NEWS
Germany: G20 journalists face assault, intimidation and loss of accreditation
04 Aug 2017
BY MARY MEISENZAHL
German police confront a protester on 8 July during the G20 summit in Hamburg. (Photo: Konrad Lembcke / Flickr)

German police confront a protester on 8 July during the G20 summit in Hamburg. (Photo: Konrad Lembcke / Flickr)

Journalists covering the G20 Summit in Hamburg in July were subject to assaults, intimidation and some lost their accreditation, according to verified incidents documented by Index on Censorship’s project Mapping Media Freedom.

Several journalists reported that they were assaulted by police while covering protests against the meeting, which included leaders of the 19 largest industrial nations in the world plus the EU. Leading up to the summit, freelance journalist Martin Eimermacher was assaulted while police were clearing a protest camp in Hamburg on 2 July, according to Netzpolitik and Jetzt.

Police had demolished protesters’ tents when Eimermacher tried to leave the area, telling police he felt unwell. He said that officers pushed him and several other journalists to the centre of a field. He showed his press card, which was slapped out of his hand by a police officer who then pepper sprayed him.

“In my opinion the most dangerous thing is that this sets an example within Germany and beyond, that such treatment of journalists is acceptable,” Mapping Media Freedom Germany correspondent Pascale Müller said. “There seemed to have been, on an individual level of police officers, a severe lack of understanding of the rights of the press and their role as an observer and part of a healthy democracy.”

On 7 July, ITN News journalist Flo Smith, his producer and cameraperson were all pepper sprayed by police. Photojournalist Henry Langston of Vice UK was struck by a police water cannon. RT UK published a video in which police assaulted and injured photojournalist Zino Peterk, who later had to go to the hospital for his injuries.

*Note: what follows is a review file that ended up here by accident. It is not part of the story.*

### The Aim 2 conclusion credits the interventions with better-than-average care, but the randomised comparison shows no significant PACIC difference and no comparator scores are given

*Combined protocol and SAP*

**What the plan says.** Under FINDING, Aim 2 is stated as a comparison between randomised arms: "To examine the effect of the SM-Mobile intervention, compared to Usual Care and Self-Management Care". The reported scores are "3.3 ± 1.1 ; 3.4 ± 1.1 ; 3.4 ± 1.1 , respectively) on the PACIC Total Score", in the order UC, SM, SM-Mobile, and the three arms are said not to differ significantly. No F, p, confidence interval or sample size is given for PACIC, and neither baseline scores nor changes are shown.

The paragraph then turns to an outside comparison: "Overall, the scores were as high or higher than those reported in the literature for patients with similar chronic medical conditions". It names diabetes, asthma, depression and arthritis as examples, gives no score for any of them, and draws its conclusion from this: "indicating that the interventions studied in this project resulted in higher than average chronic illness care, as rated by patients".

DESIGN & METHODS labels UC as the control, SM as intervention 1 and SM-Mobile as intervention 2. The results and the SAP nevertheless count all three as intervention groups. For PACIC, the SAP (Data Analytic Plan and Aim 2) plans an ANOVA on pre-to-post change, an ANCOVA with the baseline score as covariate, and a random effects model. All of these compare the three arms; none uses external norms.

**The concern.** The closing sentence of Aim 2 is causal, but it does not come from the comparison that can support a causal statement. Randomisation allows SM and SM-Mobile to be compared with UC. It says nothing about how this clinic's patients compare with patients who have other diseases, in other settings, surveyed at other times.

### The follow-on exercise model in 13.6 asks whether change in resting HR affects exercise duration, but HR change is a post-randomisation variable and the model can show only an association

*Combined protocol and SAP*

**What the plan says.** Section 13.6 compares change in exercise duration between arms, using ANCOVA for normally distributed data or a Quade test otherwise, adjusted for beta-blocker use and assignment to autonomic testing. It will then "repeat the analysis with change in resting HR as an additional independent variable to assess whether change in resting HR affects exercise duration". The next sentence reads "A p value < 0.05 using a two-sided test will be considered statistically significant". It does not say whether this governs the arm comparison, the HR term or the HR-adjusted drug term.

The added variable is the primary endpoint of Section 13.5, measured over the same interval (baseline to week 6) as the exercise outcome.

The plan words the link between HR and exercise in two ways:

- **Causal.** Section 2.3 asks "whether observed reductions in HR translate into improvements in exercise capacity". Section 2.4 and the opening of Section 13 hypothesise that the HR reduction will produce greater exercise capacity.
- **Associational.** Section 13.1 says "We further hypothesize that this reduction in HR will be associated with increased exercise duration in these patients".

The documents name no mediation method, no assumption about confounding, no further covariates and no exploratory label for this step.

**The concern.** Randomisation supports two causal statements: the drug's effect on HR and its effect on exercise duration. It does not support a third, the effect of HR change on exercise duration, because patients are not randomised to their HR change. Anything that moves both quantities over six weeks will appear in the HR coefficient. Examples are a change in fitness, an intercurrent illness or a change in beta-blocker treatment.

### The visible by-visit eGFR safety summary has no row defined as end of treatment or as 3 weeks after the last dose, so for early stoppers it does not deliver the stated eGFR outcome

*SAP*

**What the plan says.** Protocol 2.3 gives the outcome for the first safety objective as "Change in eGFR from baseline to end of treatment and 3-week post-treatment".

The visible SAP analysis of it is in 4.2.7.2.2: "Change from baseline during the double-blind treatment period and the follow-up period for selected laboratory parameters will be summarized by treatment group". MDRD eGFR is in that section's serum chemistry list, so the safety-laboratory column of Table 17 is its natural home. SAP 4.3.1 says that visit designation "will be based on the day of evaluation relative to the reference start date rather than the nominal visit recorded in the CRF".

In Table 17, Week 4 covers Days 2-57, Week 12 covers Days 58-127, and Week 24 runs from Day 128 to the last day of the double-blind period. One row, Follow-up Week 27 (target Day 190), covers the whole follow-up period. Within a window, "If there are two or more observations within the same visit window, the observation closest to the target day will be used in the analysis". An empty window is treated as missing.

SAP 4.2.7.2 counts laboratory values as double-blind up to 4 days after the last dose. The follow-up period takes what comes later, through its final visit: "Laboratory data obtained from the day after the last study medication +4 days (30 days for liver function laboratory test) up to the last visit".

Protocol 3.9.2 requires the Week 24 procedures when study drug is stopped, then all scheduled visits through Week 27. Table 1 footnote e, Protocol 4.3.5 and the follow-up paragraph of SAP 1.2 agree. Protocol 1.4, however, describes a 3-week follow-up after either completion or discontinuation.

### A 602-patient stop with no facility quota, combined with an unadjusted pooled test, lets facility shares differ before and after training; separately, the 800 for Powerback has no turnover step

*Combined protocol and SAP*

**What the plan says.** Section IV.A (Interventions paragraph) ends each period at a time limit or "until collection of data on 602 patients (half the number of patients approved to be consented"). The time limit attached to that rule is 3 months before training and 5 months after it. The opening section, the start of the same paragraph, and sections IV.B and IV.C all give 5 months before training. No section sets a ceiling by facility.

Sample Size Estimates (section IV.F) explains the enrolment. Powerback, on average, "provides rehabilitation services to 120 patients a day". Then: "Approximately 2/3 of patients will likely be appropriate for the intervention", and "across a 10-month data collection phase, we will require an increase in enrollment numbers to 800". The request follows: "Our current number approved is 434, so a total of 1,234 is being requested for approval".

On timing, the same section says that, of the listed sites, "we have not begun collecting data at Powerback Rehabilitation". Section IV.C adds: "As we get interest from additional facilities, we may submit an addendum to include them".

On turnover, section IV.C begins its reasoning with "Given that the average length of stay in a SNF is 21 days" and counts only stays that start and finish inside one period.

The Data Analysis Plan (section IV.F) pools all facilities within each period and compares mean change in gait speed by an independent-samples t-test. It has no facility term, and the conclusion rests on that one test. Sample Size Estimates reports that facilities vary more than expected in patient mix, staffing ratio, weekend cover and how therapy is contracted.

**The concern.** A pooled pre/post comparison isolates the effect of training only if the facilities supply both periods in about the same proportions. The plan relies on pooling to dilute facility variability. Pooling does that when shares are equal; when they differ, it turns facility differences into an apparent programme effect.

On 8 July, Spiegel Online photographer Chris Grodotzki said police assaulted him with pepper spray while he was covering protests in Schulterblatt. Taz reporter Martin Kaul sustained minor injuries when he was hit by protesters while live-streaming the demonstration, according to Deutschlandfunk. Müller noted that some attacks by protesters targeted journalists they perceived as right-wing, “but in some cases it seems that people were already so ‘high on violence’ that they hurt journalists regardless of their political affiliation.”

Media freedom is under threat worldwide. Journalists are threatened, jailed and even killed simply for doing their job.

Index on Censorship monitors press freedom in Germany and 41 other European area nations.

As of 4/8/2017, there were 101 verified incidents associated with Germany in the Mapping Media Freedom database.

Index on Censorship campaigns against laws that stifle journalists’ work. We also publish an award-winning magazine featuring work by and about censored journalists. Support our work today.

“Many journalists who covered the protest directly and that I have spoken to were emotionally and physically affected even a week after” Müller said. The press freedom violations were widely condemned, but according to Müller “The most shocking revelation came after the protests, when Sueddeutsche Zeitung revealed that the BKA had monitored selected journalists during their summit coverage over the past 10 years. This was very disturbing and lead to a certain level of insecurity within the profession. “

Other journalists reported the use of intimidation tactics by police. In the Schanze neighbourhood, Frank Schneider, a reporter for Bild, tweeted that police told journalists to “leave or you’ll go to the hospital”. F-Mag journalist Wiebke Harms reported on Twitter that police in Schanze told her: “Your press card is worth nothing.” Freelance journalist Reuben Neugebauer was told “now press freedom is over”.

Thirty-two journalists had their accreditation revoked by federal police on 7 and 8 July. German government spokesperson Steffen Seibert cited ‘security concerns’ as the rationale for the loss of access to the summit.

Journalists who lost accreditation include the photographer Björn Kietzmann, Rafael Heygster (Weser Kurier), photographer for Junge Welt, Willi Effenberger Alfred Denzinger (Beobachter News), photographer Chris Grodotzki (Spiegel Online), Adil Yigit (Avrupa Postasi), editor Elsa Koester (Neues Deutschland) and freelance photographer Po Ming Cheung.

When trying to enter a press area, Grodotzki and Yigit were told by police that their accreditation was no longer valid. Photographers Björn Kietzmann for Weser Kurier and Rafael Heygster were also not allowed to enter the press area.

Müller does not think that this treatment will intimidate journalists into stepping back from events like this in the future. “Quite the opposite, I think that many journalists and their outlets are quite resilient against such types of violence or blocked access. G20 brought press freedom issues to the forefront in Germany and made journalists even more aware of their role as critical observers, even in the middle of such violent tension and intimidation attempts.”

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